Alleged N100bn largesse to Myetti Allah: Lawyer sues FG, others

A legal practitioner has approached the Abuja division of the Federal High Court to stop the Federal government from disbursing the sum of N100 billion to Myetti Allah as allegedly promised by the immediate past Minister of Interior, Lt-Gen Abdulrahman Dambazau (retd).

The lawyer, Malcom Omirhobo in his suit marked FHC/ABJ/CS/506/2019, urged the court to hold that the Federal government or the Ministry of Interior, has no constitutional right to dole out money without recourse to budgetary allocation.

Omirhobo, who sued in the name of the board of incorporated trustees of Malcom Omirhobo Foundation, said the money was huge enough to build schools, roads and other infrastructural services.

Joined as respondents to the suit are the Attorney General of Nigeria, Minister of Interior, the National Assembly, the Inspector General of Police and Accountant General of the Federation.

The action which is commenced by an originating summons was brought in pursuant to Order 3 rules 6, 7, and 9 of the High Court (Civil Procedure, Rules 2009.                                                                                      He specifically asked the court to determine the following questions: “Whether by the interpretation and/ or construction of Section 1 (1) of the 1999 Constitution of the Federal Republic of Nigeria (as amended ), the Nigerian Constitution  is the ground norm of Nigeria and its provisions have  binding force on all authorities and persons throughout Nigeria including the defendants?

“Whether by the interpretation and/or construction of Section  80(1) (2 ) of the 1999 Constitution of the Federal Republic of Nigeria  (as amended ), all revenues or money raised or received by the Federation shall be paid into the Consolidated Revenue Fund of the Federation.

“Whether by the interpretation and/or construction of Section 80 (2), (3) and (4) of the 1999 Constitution of the Federal Republic of Nigeria (As Amended), monies could be withdrawn from the Consolidated Revenue Fund of the Federation where such is not authorized by an Appropriation Act or Supplementary Act by the 5th Defendant and without compliance with the provisions of Nigeria Constitution?

Should the court answer the above questions in his favour, then, it should proceed to make a declaration  “that by the interpretation and/ or construction of Section 80(1) of the 1999 Constitution of the Federal Republic of Nigeria (as amended), all revenues or money raised or received by the Federation (not being revenues or other monies payable under the Constitution or any Act of the 5th Defendant, into any other Public Fund of the Federation established for a specific purpose) shall be paid into the Consolidated Revenue Fund of the Federation.”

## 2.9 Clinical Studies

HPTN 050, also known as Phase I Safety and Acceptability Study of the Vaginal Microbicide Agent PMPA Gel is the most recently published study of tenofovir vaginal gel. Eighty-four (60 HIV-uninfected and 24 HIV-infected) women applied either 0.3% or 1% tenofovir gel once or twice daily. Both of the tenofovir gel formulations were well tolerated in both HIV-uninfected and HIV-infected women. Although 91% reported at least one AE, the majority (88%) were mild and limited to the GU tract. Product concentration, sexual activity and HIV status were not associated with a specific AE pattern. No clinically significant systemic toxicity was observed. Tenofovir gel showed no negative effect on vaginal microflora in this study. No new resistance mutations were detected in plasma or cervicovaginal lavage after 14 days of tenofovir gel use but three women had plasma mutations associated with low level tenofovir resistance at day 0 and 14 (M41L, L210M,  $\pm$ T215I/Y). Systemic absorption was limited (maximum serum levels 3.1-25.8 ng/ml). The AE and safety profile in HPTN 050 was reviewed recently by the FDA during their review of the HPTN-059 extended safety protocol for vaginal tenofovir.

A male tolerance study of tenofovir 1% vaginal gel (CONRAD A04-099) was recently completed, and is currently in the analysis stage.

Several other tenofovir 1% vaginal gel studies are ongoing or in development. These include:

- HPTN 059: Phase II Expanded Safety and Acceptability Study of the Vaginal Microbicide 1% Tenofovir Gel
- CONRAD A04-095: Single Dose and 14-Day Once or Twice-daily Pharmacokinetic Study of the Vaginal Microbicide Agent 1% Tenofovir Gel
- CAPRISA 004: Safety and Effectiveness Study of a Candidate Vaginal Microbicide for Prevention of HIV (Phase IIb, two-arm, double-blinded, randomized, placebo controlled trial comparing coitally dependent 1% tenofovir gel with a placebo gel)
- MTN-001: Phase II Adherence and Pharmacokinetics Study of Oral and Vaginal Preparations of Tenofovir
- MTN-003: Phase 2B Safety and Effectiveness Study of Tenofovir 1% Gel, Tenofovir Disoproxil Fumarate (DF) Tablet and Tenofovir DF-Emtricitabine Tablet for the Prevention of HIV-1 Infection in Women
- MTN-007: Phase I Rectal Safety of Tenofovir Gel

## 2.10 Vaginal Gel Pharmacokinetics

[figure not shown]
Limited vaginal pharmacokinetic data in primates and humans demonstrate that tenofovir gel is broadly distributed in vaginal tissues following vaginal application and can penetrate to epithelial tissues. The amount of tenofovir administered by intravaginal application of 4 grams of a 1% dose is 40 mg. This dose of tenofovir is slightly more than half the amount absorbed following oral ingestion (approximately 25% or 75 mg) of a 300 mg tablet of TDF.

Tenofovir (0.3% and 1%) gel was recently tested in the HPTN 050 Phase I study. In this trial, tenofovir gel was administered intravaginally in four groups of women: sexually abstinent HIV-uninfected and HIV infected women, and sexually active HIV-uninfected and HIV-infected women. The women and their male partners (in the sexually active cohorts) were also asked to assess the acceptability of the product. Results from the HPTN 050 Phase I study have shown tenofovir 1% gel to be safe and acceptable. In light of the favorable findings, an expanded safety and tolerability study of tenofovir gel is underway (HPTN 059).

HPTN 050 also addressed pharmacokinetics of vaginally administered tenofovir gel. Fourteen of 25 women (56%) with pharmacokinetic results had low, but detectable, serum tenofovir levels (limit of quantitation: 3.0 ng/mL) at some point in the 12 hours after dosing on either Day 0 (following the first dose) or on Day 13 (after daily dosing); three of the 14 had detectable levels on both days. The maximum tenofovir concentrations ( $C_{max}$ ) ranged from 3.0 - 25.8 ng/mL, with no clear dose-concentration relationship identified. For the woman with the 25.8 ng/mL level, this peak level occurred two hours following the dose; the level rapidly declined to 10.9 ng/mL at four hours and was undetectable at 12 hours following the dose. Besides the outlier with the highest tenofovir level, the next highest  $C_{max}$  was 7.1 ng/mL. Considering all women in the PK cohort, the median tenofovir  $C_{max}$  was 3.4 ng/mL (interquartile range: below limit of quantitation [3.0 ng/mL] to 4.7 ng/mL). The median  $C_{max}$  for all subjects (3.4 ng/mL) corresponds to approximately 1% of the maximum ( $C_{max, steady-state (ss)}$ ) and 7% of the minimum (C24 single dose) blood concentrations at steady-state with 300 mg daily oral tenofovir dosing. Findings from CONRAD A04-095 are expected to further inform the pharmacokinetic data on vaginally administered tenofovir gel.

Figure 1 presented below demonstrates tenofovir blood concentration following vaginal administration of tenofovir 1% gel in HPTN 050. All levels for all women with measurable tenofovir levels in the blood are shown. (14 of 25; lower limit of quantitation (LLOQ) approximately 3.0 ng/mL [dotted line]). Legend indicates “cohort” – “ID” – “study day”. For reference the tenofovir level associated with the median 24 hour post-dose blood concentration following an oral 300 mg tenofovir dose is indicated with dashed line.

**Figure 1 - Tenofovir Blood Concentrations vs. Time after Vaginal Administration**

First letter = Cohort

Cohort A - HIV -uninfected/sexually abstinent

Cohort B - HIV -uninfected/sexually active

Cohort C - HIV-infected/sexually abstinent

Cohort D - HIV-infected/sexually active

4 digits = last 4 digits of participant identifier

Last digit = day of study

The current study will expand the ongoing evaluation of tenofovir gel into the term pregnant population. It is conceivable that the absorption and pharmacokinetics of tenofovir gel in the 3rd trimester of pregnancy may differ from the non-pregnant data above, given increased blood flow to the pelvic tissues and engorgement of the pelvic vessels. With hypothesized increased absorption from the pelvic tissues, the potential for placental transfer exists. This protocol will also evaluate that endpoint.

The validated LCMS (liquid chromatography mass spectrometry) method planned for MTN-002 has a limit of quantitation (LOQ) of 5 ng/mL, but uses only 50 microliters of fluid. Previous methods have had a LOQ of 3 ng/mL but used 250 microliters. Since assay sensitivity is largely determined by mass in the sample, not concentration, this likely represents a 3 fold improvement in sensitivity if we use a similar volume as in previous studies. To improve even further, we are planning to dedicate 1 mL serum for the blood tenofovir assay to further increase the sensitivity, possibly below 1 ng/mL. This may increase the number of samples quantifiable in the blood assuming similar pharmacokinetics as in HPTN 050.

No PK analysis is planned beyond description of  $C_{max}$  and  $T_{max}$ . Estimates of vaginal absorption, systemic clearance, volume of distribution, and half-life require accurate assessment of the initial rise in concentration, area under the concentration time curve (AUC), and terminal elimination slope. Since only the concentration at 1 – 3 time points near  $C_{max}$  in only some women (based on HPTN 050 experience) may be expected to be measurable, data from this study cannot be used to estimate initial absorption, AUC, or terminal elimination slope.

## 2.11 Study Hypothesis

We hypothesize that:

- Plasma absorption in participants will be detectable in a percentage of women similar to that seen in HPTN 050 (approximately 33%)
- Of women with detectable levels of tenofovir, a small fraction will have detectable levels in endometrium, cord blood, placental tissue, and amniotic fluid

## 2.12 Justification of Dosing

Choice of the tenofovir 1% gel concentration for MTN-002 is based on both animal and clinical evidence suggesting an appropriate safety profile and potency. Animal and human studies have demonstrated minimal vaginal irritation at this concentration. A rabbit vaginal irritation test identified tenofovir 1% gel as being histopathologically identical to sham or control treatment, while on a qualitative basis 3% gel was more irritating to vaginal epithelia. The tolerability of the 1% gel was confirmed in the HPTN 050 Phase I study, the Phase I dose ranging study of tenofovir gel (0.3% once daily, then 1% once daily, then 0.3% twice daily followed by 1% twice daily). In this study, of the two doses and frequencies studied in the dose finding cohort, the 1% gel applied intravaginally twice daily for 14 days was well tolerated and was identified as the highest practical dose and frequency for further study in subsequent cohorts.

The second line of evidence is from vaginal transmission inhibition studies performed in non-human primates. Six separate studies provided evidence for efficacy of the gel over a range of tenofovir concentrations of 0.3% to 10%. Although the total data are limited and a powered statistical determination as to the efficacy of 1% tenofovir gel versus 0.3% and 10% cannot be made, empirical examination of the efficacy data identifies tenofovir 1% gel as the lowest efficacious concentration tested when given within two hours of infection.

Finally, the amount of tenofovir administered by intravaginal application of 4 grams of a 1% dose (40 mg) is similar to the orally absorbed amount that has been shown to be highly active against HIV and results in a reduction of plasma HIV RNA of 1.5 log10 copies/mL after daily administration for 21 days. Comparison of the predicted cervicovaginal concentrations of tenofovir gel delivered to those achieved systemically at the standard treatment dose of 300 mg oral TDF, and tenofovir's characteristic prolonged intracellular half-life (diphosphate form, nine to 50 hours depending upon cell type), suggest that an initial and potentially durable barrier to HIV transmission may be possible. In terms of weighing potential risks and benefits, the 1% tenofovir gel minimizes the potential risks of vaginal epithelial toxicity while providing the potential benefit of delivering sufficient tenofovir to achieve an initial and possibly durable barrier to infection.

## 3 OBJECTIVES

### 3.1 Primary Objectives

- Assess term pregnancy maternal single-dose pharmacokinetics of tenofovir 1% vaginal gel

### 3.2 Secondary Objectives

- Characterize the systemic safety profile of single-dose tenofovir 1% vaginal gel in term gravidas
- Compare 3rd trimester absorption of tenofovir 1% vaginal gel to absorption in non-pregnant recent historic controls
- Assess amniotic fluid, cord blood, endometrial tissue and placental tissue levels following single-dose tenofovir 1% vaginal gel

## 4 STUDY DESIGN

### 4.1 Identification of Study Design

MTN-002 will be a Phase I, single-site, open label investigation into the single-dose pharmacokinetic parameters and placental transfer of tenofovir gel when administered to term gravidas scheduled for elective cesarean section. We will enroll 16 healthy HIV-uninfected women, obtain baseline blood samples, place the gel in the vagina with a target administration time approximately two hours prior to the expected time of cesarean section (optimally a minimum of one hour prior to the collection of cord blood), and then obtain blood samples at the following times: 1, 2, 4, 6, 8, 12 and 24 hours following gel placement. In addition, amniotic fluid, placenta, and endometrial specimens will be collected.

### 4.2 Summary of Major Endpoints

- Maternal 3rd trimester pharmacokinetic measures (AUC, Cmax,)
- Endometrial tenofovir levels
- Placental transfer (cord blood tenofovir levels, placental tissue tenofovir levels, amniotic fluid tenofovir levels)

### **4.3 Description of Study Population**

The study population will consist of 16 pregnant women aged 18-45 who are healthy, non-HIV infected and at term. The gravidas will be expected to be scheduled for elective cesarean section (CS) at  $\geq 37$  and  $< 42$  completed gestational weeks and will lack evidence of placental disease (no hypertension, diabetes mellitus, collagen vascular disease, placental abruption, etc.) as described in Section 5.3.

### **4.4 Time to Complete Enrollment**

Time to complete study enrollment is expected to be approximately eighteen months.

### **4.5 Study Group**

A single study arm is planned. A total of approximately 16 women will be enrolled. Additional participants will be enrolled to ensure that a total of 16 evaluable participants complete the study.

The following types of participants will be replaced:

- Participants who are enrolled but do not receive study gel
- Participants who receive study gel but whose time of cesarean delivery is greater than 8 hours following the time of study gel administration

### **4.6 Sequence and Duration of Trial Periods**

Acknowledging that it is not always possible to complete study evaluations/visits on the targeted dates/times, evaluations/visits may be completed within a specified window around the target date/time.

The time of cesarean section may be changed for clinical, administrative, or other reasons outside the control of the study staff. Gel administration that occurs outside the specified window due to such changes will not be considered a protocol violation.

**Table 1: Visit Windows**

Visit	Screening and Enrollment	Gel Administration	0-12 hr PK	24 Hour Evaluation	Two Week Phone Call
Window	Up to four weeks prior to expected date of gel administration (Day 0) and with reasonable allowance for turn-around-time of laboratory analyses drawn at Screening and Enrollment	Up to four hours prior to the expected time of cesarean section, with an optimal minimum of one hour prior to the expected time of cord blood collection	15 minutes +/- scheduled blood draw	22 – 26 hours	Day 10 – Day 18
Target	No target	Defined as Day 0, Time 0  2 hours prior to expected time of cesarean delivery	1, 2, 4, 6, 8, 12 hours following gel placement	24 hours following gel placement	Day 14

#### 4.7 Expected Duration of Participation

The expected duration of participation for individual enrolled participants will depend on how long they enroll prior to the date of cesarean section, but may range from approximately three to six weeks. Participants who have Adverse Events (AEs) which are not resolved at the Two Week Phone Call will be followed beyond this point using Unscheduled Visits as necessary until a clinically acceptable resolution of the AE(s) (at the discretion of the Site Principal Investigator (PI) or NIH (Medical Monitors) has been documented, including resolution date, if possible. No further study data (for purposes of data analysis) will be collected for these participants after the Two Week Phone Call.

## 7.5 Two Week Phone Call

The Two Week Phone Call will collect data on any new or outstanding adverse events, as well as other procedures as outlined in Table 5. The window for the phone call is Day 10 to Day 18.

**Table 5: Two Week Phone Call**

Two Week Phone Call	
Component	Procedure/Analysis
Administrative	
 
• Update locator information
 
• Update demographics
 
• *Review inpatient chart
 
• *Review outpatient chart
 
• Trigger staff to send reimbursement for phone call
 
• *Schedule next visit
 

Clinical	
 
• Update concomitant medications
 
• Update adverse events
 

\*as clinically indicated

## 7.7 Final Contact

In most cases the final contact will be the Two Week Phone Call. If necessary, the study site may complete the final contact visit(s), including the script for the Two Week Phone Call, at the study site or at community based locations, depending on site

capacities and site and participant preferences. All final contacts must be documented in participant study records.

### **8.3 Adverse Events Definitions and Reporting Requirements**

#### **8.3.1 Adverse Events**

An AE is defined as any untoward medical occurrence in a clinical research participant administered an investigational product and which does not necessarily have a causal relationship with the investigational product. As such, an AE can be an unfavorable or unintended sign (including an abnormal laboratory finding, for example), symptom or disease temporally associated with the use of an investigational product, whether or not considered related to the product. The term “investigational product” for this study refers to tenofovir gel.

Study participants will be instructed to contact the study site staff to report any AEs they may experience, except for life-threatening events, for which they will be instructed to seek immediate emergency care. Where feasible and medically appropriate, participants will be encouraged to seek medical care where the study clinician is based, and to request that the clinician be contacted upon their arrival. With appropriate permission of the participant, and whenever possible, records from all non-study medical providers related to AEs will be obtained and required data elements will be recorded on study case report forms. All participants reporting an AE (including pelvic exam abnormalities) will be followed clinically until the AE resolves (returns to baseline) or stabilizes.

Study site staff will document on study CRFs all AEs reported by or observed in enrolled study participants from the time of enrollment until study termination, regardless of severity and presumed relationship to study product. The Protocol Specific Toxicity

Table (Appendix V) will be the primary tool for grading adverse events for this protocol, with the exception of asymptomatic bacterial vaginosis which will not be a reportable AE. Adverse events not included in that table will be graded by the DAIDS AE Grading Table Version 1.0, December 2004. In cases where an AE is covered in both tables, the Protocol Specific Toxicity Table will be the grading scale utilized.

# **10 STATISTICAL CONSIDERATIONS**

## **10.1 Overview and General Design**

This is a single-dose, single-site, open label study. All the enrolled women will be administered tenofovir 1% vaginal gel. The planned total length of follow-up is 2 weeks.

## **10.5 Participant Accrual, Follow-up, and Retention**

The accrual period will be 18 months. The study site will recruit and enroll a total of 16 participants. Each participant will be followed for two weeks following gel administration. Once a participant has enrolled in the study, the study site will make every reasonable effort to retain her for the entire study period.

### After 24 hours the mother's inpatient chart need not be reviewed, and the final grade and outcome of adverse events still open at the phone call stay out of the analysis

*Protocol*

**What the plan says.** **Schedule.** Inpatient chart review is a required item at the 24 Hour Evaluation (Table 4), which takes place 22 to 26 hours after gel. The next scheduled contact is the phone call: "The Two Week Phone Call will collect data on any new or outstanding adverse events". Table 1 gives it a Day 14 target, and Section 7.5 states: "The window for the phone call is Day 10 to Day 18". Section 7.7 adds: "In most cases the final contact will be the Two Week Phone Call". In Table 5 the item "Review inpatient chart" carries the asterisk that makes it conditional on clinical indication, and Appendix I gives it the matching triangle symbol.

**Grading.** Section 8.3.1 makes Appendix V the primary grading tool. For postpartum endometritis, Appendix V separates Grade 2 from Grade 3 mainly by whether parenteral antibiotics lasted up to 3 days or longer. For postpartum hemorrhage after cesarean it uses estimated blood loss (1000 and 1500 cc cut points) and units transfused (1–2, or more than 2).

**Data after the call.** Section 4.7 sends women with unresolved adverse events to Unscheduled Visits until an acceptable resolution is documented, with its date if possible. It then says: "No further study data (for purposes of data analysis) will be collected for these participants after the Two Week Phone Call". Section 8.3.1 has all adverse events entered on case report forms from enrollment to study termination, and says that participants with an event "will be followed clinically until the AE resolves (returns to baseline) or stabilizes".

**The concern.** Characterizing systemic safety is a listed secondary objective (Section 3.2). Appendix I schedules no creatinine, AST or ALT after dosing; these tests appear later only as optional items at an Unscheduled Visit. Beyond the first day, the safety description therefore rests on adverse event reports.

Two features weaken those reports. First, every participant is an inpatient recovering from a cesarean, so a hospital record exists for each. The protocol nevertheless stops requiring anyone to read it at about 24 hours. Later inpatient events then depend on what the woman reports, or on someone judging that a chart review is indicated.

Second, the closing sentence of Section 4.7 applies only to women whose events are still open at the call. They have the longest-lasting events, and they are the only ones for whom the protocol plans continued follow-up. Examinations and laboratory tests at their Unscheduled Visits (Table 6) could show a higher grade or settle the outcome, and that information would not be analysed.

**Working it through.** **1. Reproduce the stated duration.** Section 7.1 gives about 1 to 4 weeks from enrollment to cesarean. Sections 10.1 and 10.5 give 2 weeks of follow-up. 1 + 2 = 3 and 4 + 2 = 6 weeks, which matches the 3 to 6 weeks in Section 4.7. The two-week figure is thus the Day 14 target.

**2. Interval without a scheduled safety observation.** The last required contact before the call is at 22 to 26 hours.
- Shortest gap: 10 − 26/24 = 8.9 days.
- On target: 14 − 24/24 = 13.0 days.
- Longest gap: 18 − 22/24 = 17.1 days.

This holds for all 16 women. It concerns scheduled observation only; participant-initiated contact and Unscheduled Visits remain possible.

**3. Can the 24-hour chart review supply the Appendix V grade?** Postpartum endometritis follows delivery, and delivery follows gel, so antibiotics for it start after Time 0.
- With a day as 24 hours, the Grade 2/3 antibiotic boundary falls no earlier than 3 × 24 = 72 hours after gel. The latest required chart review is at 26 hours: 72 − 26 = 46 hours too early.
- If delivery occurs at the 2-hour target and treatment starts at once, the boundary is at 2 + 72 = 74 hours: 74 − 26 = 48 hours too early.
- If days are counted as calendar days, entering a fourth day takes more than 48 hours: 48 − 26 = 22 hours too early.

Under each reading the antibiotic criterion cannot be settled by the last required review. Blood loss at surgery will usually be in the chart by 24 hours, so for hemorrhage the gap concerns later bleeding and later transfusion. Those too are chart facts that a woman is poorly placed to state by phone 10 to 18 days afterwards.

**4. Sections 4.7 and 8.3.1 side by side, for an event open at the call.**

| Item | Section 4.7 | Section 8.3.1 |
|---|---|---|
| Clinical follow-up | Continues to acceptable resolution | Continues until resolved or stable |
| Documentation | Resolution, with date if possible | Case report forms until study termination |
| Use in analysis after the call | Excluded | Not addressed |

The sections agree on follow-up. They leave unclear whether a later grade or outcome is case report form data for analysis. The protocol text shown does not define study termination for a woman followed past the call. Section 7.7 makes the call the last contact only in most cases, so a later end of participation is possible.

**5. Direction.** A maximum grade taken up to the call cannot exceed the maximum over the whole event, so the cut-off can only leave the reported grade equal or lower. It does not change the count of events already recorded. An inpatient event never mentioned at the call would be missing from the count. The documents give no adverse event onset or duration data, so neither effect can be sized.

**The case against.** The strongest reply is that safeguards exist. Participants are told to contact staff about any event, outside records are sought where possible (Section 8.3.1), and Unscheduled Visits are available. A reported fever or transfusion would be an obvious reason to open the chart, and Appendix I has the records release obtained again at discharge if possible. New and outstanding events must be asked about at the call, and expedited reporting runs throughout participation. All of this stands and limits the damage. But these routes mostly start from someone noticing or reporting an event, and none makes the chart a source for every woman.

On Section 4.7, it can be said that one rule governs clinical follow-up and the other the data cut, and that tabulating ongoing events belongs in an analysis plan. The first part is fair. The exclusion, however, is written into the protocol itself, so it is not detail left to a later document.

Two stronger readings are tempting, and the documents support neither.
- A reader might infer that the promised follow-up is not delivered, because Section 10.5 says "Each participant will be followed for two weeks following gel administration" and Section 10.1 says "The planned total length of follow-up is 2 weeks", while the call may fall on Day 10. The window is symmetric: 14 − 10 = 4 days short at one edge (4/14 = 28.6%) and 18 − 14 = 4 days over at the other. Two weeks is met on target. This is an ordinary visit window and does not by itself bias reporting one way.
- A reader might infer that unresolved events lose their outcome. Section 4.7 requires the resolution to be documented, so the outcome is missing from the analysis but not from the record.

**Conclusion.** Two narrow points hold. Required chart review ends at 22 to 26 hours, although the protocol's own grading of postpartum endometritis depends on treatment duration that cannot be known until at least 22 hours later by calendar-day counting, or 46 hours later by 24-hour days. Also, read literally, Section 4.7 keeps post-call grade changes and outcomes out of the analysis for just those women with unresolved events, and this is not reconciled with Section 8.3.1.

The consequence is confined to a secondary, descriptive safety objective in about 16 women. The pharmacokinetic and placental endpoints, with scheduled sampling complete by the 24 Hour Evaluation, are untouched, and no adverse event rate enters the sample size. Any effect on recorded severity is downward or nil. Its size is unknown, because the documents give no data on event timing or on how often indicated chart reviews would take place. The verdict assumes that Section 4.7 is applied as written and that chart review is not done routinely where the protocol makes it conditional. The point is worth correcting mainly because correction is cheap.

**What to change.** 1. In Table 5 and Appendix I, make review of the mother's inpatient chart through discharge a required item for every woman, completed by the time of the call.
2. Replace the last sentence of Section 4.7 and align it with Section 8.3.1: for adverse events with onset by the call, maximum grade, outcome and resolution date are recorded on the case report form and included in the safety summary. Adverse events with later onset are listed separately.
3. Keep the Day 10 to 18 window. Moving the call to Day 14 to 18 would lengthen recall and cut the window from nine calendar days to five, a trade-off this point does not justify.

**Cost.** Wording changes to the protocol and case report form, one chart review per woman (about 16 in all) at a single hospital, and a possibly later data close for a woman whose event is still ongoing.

Meantime, the lawyer had in a separate suit asked the court to stop the revocation of gun licence by the Federal government.

In an originating summons marked FHC/ABJ/CS/564/2019 he urged the court via an ex parte motion for an interlocutory injunction, to halt the revocation of gun licence by President Buhari.

 He told the court that the president has no such power under the constitution.

He said it was in public interest that Nigerians should hold on to their guns to defend themselves.

“He should come and tell the court why he is withdrawing the licences. Does he want to make Nigerians defenceless? In fact, every Nigerian should be made to carry guns,” Omirhobo argued.

However, after listening to submissions of counsel to the plaintiff, Justice Ijeoma Ojukwu ordered that the respondents to be put on notice as the allegations were too weighty in nature.

In her ruling, Justice Ojukwu held

that the exhibits contained in the averments in both suits were weighty, hence the need to hear from the defendant.

She held that Nigeria’s resources cannot be allotted unnecessarily hence there was the need for the Federal government to come to court and explain why the plaintiff’s application should not be granted.

“The court finds it necessary to put the defendant on notice, including the substantive suit, asking the defendant to come and show cause why the application should not be granted,” the court held.

Consequently, Ijeoma adjourned the two suits to September 30, 2019  for hearing of the motion on notice and originating summons.

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